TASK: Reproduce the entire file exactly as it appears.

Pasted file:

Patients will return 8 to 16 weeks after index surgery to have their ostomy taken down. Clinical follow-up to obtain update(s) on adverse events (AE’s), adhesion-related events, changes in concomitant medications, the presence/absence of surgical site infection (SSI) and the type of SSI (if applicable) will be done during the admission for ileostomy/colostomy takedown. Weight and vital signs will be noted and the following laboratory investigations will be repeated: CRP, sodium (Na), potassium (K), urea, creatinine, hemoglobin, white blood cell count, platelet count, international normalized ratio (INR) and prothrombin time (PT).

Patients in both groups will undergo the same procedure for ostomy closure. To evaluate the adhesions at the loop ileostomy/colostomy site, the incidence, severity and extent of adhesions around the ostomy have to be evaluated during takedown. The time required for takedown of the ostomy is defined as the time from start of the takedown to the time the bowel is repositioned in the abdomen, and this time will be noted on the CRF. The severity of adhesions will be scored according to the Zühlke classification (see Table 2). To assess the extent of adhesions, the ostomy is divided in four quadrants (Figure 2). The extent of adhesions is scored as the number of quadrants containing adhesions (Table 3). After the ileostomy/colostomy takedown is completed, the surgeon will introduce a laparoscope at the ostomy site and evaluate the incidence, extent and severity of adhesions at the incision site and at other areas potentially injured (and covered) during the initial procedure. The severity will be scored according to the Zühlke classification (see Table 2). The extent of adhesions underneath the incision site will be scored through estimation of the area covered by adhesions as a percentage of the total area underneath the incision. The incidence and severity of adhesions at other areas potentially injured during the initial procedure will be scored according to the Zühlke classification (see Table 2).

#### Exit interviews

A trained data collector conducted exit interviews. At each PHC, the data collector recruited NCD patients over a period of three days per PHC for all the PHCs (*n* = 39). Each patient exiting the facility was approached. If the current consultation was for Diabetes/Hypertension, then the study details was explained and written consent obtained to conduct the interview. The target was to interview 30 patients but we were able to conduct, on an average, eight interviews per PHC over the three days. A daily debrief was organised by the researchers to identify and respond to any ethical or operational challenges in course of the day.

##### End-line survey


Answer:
Patients will return 8 to 16 weeks after index surgery to have their ostomy taken down. Clinical follow-up to obtain update(s) on adverse events (AE’s), adhesion-related events, changes in concomitant medications, the presence/absence of surgical site infection (SSI) and the type of SSI (if applicable) will be done during the admission for ileostomy/colostomy takedown. Weight and vital signs will be noted and the following laboratory investigations will be repeated: CRP, sodium (Na), potassium (K), urea, creatinine, hemoglobin, white blood cell count, platelet count, international normalized ratio (INR) and prothrombin time (PT).

Patients in both groups will undergo the same procedure for ostomy closure. To evaluate the adhesions at the loop ileostomy/colostomy site, the incidence, severity and extent of adhesions around the ostomy have to be evaluated during takedown. The time required for takedown of the ostomy is defined as the time from start of the takedown to the time the bowel is repositioned in the abdomen, and this time will be noted on the CRF. The severity of adhesions will be scored according to the Zühlke classification (see Table 2). To assess the extent of adhesions, the ostomy is divided in four quadrants (Figure 2). The extent of adhesions is scored as the number of quadrants containing adhesions (Table 3). After the ileostomy/colostomy takedown is completed, the surgeon will introduce a laparoscope at the ostomy site and evaluate the incidence, extent and severity of adhesions at the incision site and at other areas potentially injured (and covered) during the initial procedure. The severity will be scored according to the Zühlke classification (see Table 2). The extent of adhesions underneath the incision site will be scored through estimation of the area covered by adhesions as a percentage of the total area underneath the incision. The incidence and severity of adhesions at other areas potentially injured during the initial procedure will be scored according to the Zühlke classification (see Table 2).

#### Exit interviews

A trained data collector conducted exit interviews. At each PHC, the data collector recruited NCD patients over a period of three days per PHC for all the PHCs (*n* = 39). Each patient exiting the facility was approached. If the current consultation was for Diabetes/Hypertension, then the study details was explained and written consent obtained to conduct the interview. The target was to interview 30 patients but we were able to conduct, on an average, eight interviews per PHC over the three days. A daily debrief was organised by the researchers to identify and respond to any ethical or operational challenges in course of the day.

##### End-line survey